Thursday, June 13, 2013

Yes, I Would Love Another Glass of Tea: An American Woman’s Letters to Turkey

As an American woman who spent several years living in and traveling to Turkey, I was intrigued by the title of Katharine Branning’s memoir: Yes, I Would Love Another Glass of Tea: An American Woman’s Letters to Turkey. Branning, a fellow librarian, has traveled and researched in Turkey since 1978 and has a clear love for and affinity with the country. However, the book does not do a good job of showing that love. She tells about her love, she gives lists and details about different topics relating to the country, culture, and people, but she does not paint a clear picture of her Turkey. I wanted less telling and more stories. I wanted concrete examples to support her claims. I wanted to feel Turkey and enjoy her personality, but she failed to bring color to her essays. In addition, the book is framed around letters to Lady Mary Wortley Montagu, who is known for her letters written from Turkey in the 18th century. However, this device was more distracting and clunky than helpful.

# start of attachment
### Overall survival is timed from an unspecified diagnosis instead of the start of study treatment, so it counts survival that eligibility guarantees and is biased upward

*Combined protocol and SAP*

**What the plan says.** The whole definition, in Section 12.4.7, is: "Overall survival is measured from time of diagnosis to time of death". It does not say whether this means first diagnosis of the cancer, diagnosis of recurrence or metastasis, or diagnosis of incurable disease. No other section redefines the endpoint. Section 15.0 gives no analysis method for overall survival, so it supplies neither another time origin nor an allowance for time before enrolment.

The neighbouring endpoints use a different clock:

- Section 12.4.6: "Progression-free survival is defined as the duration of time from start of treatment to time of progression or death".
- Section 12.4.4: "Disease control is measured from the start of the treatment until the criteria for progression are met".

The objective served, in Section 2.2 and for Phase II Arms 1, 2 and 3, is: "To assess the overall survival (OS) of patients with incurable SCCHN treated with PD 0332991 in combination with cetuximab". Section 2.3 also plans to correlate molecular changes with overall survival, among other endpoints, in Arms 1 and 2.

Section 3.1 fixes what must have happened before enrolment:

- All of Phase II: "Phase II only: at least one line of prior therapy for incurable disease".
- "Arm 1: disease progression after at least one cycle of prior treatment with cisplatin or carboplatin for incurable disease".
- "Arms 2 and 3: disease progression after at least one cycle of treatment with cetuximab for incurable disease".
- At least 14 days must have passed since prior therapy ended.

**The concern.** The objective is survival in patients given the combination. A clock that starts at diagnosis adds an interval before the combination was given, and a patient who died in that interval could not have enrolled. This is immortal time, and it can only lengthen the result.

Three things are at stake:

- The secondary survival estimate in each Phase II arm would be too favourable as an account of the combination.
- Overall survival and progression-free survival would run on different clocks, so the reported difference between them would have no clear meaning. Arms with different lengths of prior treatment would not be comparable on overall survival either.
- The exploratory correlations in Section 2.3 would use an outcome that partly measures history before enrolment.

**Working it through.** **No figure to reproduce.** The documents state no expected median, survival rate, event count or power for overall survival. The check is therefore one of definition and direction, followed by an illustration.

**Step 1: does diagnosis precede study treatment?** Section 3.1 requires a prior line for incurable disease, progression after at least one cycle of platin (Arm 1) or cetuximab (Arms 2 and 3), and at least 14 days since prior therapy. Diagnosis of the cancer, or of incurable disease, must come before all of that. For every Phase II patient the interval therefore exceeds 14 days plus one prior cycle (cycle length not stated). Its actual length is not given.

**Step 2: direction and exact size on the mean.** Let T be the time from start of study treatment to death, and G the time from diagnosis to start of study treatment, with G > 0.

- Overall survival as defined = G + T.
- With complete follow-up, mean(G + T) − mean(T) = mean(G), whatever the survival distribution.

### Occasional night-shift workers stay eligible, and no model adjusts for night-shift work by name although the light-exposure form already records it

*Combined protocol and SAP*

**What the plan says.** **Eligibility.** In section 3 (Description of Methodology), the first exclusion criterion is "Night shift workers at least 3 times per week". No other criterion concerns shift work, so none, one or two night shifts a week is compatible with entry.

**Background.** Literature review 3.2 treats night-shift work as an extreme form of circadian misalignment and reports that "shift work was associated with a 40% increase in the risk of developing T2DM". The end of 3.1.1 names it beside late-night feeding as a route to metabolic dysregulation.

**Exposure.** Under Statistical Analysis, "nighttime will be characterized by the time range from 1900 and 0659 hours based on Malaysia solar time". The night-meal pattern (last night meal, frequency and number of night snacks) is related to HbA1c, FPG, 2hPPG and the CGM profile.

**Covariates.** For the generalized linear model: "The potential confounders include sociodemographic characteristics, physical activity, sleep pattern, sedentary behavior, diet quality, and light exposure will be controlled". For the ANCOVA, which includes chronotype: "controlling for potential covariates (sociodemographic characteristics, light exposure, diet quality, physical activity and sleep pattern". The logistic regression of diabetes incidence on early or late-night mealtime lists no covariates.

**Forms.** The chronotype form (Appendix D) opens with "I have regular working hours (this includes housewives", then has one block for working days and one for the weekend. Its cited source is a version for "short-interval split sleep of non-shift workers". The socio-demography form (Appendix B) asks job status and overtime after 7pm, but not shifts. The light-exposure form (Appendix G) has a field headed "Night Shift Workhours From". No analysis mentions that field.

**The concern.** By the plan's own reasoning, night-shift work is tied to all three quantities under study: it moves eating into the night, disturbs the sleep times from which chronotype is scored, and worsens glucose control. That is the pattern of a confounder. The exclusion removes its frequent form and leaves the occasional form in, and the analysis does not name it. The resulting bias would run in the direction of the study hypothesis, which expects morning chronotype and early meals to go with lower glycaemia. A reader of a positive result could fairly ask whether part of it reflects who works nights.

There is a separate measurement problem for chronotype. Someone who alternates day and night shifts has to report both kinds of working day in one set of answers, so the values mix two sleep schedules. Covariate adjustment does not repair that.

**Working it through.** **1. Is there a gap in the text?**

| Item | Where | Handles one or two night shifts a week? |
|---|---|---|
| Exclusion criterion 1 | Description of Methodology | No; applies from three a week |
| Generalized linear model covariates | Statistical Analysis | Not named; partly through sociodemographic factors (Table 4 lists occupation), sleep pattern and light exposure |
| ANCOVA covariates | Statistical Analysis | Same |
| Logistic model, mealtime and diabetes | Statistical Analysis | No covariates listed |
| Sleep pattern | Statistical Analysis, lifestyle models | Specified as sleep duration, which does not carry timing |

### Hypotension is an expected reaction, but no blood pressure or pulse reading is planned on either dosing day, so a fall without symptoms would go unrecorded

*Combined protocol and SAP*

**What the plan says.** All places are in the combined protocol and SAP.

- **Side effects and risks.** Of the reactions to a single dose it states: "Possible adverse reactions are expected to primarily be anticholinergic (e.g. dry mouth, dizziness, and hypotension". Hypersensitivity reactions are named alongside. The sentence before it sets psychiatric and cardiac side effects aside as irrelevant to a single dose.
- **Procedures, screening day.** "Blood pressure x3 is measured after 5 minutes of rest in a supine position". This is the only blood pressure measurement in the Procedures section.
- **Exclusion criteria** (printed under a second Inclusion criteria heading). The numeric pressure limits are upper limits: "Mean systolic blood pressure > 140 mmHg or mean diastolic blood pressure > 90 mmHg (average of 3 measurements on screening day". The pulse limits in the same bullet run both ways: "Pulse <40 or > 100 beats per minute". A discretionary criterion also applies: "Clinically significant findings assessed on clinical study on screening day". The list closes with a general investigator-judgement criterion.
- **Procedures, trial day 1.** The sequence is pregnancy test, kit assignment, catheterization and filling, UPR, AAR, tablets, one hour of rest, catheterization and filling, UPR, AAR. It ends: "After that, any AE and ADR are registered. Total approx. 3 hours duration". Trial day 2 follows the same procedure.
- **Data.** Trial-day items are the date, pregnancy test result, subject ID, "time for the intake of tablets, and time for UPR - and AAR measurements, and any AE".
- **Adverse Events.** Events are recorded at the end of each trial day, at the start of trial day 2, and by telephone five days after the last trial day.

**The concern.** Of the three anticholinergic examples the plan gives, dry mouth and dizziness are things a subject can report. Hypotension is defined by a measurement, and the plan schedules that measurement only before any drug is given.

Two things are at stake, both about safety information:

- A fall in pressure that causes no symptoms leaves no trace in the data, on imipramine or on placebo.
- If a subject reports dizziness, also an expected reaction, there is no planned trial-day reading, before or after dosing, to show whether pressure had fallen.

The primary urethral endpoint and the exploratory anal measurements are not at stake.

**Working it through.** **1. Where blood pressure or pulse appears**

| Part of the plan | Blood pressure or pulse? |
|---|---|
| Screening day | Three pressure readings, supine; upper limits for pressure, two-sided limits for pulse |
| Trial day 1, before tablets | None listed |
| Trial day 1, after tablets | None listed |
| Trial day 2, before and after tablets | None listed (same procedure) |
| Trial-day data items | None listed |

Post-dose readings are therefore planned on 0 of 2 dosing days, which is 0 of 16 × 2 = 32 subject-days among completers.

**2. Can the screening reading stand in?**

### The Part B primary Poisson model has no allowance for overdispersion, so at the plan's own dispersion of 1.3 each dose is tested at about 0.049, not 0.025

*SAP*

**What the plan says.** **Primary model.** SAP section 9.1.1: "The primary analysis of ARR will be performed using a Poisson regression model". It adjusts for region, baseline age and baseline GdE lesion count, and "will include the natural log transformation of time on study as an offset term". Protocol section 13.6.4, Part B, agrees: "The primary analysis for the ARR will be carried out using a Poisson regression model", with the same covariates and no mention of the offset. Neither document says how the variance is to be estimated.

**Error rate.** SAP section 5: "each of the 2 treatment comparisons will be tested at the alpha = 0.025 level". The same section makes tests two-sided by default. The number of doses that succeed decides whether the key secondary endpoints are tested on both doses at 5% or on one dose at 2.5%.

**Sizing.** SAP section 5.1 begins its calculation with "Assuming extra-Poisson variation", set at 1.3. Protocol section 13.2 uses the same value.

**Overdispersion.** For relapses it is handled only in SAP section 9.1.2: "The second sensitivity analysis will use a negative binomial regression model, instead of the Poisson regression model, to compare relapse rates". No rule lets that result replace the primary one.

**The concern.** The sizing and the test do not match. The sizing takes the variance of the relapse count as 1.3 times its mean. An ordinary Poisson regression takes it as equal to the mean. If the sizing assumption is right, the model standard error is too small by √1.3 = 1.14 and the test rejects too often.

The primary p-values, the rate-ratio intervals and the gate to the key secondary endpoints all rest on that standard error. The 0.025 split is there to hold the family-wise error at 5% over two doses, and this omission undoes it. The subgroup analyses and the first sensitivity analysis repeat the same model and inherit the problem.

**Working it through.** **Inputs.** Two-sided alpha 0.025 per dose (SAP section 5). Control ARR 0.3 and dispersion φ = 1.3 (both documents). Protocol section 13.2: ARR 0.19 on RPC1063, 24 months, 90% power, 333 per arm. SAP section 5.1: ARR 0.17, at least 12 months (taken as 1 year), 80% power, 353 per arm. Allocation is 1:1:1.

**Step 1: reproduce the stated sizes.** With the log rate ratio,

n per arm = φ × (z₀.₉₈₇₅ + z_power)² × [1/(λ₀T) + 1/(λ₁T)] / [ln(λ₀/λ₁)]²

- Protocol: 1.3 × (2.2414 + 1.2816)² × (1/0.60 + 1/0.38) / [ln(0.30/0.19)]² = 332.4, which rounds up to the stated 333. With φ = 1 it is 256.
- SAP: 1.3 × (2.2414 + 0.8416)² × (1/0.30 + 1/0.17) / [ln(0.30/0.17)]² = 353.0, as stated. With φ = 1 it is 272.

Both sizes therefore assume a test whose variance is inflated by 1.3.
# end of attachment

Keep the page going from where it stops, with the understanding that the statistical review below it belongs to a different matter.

Overall, I was quite disappointed with the book . . . until I read the last essay. In her final chapter, Branning describes her journey from Istanbul to New York City on September 11, 2001. For the first time, she shows her story, she reveals her feelings and emotions, and she finally connects with the reader. Even a dozen years after the event, I found myself overwhelmed by emotions: my own, Branning’s, and the Turks that embraced her at the time. If only she had been willing to expose herself in a similar fashion throughout the book.

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